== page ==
French playwright Moliere’s previous play, The School of Wives, had received its fair share of controversy. The storm surrounding Tartuffe, however, made The School of Wives controversy look tame by comparison. The first version of Tartuffe was presented in three acts at Versailles in 1664. While King Louis XIV enjoyed Tartuffe, the play enraged multiple religious organizations. They saw it as an affront on religion, itself. While Moliere wrote that he had no intention to mock “those things which should be revered”, it did not stop those in power (namely, the Queen Mother and the Archbishop of Paris) from banning further public performances of the play. A toned down version of the play, entitled L’Imposteur, briefly played in 1664, with the character of Tartuffe now renamed Panulpe (who was no longer a religious cleric.) The Archbishop of Paris still took offense; he promptly banned the play and threatened Moliere with excommunication.

The ban against Tartuffe was lifted in 1669, where the version to which we are accustomed premiered, commencing a successful run. The fifth act of Tartuffe is particularly famous for its obvious deus ex machina, wherein the wise and benevolent king saves Orgon from ruin. Many believe Moliere wrote the ending as a way to keep the play from being banned, again; others consider it as a generous acknowledgement of King Louis XIV’s patronage.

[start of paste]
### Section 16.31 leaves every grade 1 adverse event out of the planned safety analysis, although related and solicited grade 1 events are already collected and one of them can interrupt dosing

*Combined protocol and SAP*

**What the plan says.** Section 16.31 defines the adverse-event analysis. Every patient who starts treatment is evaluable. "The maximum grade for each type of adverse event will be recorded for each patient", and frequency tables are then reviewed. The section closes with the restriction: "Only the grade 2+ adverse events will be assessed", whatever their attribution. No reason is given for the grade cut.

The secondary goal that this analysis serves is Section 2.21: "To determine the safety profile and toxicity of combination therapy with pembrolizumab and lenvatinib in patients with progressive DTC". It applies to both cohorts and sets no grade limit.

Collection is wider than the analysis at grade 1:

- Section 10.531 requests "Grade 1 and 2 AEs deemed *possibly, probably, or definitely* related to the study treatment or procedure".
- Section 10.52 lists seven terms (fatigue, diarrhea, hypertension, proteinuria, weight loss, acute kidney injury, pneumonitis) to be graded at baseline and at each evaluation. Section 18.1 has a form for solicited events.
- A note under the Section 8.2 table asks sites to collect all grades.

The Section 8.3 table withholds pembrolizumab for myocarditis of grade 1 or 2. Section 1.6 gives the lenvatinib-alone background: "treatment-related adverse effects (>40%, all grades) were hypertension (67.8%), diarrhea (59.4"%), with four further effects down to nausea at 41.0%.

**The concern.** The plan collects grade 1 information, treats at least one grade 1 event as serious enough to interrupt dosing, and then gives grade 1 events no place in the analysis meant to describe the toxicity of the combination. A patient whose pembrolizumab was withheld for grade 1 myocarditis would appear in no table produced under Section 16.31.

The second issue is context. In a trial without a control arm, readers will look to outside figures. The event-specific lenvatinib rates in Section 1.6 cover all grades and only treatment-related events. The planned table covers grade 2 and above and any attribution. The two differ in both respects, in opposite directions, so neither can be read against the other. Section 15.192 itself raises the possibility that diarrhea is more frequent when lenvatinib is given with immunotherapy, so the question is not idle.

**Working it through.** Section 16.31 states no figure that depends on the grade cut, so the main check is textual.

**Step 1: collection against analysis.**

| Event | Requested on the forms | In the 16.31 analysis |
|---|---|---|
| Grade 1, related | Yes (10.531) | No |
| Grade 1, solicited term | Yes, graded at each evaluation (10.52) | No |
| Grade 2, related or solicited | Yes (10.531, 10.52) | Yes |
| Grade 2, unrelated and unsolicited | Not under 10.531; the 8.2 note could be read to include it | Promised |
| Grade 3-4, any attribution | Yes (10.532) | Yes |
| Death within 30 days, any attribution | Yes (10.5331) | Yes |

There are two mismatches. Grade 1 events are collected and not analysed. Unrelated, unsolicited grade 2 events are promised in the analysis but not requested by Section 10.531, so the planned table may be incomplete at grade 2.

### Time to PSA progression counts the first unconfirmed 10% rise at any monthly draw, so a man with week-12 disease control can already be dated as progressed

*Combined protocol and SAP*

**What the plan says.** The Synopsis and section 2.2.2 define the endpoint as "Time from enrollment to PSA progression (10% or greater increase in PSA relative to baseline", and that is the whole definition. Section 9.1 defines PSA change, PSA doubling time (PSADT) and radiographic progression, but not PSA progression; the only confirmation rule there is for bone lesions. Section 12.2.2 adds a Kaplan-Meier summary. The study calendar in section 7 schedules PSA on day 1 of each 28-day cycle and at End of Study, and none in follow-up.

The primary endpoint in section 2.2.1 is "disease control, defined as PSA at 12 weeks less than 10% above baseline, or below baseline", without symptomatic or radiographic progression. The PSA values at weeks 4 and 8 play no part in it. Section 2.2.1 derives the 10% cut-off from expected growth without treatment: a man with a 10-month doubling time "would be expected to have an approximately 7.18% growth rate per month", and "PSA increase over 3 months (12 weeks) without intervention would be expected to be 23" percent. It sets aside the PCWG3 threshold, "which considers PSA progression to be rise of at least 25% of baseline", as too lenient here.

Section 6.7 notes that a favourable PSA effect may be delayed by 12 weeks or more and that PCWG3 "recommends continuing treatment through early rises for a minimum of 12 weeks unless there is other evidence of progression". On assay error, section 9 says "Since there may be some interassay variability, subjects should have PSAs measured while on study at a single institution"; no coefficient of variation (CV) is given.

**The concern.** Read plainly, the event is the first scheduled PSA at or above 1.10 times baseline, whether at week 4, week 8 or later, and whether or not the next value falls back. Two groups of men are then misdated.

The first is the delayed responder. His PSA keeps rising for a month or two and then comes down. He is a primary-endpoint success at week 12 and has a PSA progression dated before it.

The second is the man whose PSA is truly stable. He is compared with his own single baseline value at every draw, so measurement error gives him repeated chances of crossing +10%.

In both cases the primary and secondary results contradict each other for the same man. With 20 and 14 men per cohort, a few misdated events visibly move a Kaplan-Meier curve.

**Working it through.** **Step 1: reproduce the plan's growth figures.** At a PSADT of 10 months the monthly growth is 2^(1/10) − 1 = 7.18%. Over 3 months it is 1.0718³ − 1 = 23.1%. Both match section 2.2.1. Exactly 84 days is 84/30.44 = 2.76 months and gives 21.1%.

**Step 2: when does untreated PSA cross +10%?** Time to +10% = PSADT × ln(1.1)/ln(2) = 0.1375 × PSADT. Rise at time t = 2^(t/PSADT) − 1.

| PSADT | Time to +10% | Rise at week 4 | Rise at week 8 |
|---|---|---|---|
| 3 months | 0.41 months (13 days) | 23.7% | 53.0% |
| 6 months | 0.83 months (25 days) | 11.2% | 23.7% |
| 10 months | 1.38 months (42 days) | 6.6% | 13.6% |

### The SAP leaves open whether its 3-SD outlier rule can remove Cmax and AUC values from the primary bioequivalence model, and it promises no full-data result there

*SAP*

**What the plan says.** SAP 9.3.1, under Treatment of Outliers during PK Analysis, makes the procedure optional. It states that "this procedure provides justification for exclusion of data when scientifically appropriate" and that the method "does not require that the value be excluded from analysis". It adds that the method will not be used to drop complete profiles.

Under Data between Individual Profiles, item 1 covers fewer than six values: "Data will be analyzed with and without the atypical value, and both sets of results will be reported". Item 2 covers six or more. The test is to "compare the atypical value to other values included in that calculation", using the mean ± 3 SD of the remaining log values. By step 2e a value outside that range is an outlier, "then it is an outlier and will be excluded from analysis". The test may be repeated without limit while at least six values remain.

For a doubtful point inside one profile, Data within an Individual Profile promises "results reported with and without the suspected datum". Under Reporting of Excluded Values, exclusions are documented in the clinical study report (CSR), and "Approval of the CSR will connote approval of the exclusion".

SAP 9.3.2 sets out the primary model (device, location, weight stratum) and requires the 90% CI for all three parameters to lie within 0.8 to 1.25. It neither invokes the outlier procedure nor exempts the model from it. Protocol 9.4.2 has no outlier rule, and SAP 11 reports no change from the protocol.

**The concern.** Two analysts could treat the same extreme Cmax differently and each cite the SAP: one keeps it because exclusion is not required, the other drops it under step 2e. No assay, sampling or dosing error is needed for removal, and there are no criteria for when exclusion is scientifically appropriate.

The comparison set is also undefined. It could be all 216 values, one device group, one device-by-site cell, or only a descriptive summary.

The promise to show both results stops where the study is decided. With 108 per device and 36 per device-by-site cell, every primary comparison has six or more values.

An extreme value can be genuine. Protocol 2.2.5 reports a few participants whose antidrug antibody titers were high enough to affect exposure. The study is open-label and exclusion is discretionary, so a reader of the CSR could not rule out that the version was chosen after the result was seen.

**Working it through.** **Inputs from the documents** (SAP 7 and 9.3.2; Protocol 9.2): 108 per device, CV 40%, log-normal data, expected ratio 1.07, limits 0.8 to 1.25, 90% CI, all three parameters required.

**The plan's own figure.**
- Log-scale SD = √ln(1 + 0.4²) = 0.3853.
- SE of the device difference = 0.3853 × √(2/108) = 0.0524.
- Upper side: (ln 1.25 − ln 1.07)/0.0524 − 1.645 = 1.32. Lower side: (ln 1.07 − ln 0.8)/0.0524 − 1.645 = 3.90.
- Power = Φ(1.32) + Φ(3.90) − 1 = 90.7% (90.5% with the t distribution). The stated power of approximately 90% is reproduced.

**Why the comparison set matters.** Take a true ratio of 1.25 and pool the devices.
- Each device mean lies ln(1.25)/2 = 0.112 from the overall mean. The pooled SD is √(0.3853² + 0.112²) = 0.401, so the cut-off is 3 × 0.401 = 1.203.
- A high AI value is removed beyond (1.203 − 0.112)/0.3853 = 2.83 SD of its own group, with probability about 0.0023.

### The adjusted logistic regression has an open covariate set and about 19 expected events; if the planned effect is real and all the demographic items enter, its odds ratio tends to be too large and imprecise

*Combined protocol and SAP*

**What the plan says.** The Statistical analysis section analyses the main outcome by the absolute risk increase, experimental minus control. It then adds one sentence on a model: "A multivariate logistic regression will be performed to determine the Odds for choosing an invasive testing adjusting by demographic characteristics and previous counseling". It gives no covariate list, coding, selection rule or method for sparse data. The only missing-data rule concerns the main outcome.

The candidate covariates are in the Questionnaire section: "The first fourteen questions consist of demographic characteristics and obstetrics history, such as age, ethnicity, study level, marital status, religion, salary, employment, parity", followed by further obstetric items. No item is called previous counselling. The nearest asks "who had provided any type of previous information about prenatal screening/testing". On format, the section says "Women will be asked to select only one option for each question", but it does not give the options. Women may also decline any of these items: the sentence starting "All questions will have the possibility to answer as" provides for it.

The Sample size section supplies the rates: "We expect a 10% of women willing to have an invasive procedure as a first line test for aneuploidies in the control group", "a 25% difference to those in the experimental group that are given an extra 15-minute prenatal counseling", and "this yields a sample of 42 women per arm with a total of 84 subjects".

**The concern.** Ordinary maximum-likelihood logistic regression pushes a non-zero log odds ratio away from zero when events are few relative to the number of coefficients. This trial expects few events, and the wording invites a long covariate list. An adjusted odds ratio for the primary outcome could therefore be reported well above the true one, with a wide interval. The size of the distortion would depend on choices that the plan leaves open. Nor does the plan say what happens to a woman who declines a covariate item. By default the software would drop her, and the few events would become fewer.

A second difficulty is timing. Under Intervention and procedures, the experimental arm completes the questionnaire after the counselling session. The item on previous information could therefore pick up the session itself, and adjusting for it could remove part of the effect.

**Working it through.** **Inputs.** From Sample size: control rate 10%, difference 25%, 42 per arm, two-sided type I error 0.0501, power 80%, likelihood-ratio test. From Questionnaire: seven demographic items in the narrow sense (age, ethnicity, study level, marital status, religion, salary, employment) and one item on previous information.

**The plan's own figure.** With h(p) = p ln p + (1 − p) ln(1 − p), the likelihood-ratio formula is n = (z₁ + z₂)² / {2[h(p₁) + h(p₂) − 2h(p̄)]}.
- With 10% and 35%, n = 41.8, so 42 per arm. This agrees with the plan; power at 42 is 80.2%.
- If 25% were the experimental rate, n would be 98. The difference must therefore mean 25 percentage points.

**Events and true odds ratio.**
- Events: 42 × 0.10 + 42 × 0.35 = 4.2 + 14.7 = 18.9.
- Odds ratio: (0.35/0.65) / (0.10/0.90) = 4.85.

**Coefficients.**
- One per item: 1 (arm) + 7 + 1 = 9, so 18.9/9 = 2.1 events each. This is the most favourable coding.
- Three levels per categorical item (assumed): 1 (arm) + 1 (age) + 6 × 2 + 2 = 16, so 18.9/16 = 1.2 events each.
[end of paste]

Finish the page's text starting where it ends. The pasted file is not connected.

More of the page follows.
Tartuffe has multiple translations and English verse adaptations available in print. Because the original French script is written in rhyming verse, some translators attempt a more literal translation while others prioritize the maintenance of a verse pattern and a rhyming structure that works in English, making the translation less literal in order to accommodate. Some translations have verse used strictly throughout the play, while others mix verse with prose. Some popular translations/English adaptations include those of Donald M. Frame, Richard Wilbur, and David Ball.

The link below refers to a translation by Curtis Hidden Page for Project Gutenberg in January of 2000.

Link to full text:

Half-Price Ticket Hot Sellers